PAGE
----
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Short description: Anglo-Saxon concept of personal fate or destiny

Wyrd is a concept in Anglo-Saxon culture roughly corresponding to fate or personal destiny. The word is ancestral to Modern English weird, whose meaning has drifted towards an adjectival use with a more general sense of "supernatural" or "uncanny", or simply "unexpected".

The cognate term to wyrd in Old Norse is urðr, with a similar meaning, but also personified as a deity: Urðr (anglicized as Urd), one of the Norns in Norse mythology. The word also appears in the name of the well where the Norns meet, Urðarbrunnr.

A poster for the Norwegian women's magazine Urd by Andreas Bloch and Olaf Krohn.


The Old English term wyrd derives from a Common Germanic term *wurđíz.[1] Wyrd has cognates in Old Saxon wurd,[2] Old High German wurt,[3] Old Norse urðr, Dutch worden (to become), and German werden. The Proto-Indo-European root is *wert- 'to turn, rotate', in Common Germanic *wirþ- with a meaning 'to come to pass, to become, to be due'. The same root is also found in weorþ, with the notion of 'origin' or 'worth' both in the sense of 'connotation, price, value' and 'affiliation, identity, esteem, honour and dignity'.

Painting showing three faces with hooked noses in profile, eyes looking up. Each has an arm outstretched with crooked fingers.
The Three Witches by Henry Fuseli (1783)

Wyrd is a noun formed from the Old English verb weorþan, meaning 'to come to pass, to become'.[4] Adjectival use of wyrd developed in the 15th century, in the sense "having the power to control destiny", originally in the name of the Weird Sisters, i.e. the classical Fates, who in the Elizabethan period were detached from their classical background and given an English personification as fays.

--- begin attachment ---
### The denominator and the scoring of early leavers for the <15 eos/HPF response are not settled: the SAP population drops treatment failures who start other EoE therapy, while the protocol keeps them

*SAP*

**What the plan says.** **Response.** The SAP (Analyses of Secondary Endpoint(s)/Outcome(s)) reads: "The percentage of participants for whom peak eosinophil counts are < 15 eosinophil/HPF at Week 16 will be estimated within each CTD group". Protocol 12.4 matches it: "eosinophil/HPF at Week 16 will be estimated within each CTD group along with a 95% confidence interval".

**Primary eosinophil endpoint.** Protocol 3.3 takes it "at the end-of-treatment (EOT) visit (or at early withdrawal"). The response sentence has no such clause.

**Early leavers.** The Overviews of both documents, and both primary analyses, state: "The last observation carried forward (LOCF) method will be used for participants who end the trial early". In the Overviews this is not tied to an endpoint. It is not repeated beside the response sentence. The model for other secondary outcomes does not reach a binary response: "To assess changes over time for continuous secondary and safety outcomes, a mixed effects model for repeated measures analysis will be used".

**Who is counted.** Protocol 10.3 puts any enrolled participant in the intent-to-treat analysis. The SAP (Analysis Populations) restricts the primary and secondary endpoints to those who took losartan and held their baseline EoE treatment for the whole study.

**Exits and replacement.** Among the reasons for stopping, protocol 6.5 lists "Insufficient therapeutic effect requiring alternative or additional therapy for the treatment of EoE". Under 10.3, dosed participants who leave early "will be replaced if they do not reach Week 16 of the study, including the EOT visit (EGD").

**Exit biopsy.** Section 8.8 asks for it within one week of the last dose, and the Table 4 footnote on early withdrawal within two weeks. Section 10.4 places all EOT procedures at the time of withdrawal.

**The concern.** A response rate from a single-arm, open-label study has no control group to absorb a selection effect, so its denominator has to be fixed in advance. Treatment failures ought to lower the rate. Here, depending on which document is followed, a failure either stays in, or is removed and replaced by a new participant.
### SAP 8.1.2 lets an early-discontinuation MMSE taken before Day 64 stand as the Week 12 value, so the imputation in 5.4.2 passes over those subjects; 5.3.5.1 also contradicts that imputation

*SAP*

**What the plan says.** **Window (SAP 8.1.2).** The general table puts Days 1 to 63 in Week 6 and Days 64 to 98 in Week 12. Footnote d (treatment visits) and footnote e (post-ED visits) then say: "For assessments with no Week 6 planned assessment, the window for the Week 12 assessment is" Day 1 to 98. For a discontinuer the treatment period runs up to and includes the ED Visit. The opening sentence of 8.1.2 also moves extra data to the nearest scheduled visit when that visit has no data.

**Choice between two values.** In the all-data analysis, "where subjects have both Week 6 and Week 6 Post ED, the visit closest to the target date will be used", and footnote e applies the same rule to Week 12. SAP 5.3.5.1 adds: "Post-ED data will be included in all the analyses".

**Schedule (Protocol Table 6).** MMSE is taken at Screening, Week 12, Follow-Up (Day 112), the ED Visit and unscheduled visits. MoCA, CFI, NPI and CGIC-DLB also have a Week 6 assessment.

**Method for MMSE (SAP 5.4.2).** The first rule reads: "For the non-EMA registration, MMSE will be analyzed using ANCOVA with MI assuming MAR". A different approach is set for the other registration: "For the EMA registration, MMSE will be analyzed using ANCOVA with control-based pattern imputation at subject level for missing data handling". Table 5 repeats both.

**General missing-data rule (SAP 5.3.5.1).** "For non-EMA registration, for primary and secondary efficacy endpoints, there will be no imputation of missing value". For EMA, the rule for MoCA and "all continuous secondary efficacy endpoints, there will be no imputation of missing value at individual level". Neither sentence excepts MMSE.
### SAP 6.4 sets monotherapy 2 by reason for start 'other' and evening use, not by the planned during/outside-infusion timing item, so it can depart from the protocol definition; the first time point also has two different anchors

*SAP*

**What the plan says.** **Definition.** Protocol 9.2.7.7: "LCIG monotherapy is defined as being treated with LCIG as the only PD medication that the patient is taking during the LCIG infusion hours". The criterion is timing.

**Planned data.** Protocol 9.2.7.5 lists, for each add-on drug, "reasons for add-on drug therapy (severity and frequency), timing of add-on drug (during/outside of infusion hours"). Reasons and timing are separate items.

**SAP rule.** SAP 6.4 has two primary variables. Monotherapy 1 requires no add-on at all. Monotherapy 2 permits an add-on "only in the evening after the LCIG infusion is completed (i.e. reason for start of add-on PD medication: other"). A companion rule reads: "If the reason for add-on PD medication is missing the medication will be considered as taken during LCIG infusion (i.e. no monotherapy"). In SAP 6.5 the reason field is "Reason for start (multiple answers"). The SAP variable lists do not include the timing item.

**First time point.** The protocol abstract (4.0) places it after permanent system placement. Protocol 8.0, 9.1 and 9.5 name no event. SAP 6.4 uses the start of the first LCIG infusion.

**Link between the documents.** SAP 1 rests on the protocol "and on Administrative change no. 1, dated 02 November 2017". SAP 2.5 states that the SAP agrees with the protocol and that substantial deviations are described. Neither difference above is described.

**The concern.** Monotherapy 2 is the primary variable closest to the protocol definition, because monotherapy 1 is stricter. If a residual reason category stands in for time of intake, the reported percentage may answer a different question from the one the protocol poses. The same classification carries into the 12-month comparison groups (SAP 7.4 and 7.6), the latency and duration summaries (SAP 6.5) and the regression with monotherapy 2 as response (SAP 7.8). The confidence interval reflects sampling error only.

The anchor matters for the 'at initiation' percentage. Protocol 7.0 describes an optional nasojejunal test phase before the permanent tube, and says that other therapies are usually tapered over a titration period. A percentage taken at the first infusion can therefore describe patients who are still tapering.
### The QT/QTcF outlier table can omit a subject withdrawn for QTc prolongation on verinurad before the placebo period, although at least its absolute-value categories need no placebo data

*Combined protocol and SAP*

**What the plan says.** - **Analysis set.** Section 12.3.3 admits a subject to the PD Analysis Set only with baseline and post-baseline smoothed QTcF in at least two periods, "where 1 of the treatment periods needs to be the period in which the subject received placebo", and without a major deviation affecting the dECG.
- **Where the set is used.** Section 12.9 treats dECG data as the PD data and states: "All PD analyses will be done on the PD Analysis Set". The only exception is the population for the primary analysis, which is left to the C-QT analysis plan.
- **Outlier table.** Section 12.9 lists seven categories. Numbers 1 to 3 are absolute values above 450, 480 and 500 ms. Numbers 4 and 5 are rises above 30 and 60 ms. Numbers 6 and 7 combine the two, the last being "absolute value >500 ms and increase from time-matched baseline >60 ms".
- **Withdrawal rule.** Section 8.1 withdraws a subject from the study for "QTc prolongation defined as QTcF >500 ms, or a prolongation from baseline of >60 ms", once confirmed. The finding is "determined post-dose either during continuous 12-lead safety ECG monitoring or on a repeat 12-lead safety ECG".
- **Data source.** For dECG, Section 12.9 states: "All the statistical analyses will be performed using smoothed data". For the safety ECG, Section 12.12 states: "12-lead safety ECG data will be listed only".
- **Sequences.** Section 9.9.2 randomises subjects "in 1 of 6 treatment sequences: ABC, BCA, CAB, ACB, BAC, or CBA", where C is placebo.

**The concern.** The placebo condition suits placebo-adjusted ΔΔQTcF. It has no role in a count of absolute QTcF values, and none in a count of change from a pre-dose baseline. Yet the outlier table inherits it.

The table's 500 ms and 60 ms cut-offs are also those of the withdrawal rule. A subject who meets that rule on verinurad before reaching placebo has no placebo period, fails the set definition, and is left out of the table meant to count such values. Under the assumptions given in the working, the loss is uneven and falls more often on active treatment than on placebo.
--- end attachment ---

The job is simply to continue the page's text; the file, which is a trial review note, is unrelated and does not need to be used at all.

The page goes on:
The weird sisters notably appear as the Three Witches in Shakespeare's Macbeth.[5] To elucidate this, many editors of the play include a footnote associating the "Weird Sisters" with the Old English word wyrd or 'fate'.[6]

The modern English usage actually developed from the Scots dialect of English, where beginning in the 14th century, to weird was used as a verb with the sense of 'to preordain by decree of fate'. This use then gave rise to the early nineteenth century adjective meaning 'unearthly', which then developed into modern English weird.

The modern spelling weird first appeared in Scottish and Northern English dialects in the 16th century and was taken up in standard literary English starting in the 17th century. The regular form ought to have been wird, from Early Modern English werd. The replacement of werd by weird in the northern dialects is "difficult to account for".[7]

The most common modern meaning of weird – 'odd, strange' – is first attested in 1815, originally with a connotation of the supernatural or portentous (especially in the collocation weird and wonderful), but by the early 20th century increasingly applied to everyday situations.[8]

Fate in Germanic mythology

The Norns by Johannes Gehrts (1889)

According to J. Duncan Spaeth, "Wyrd (Norse Urd, one of the three Norns) is the Old English goddess of Fate, whom even Christianity could not entirely displace."[9]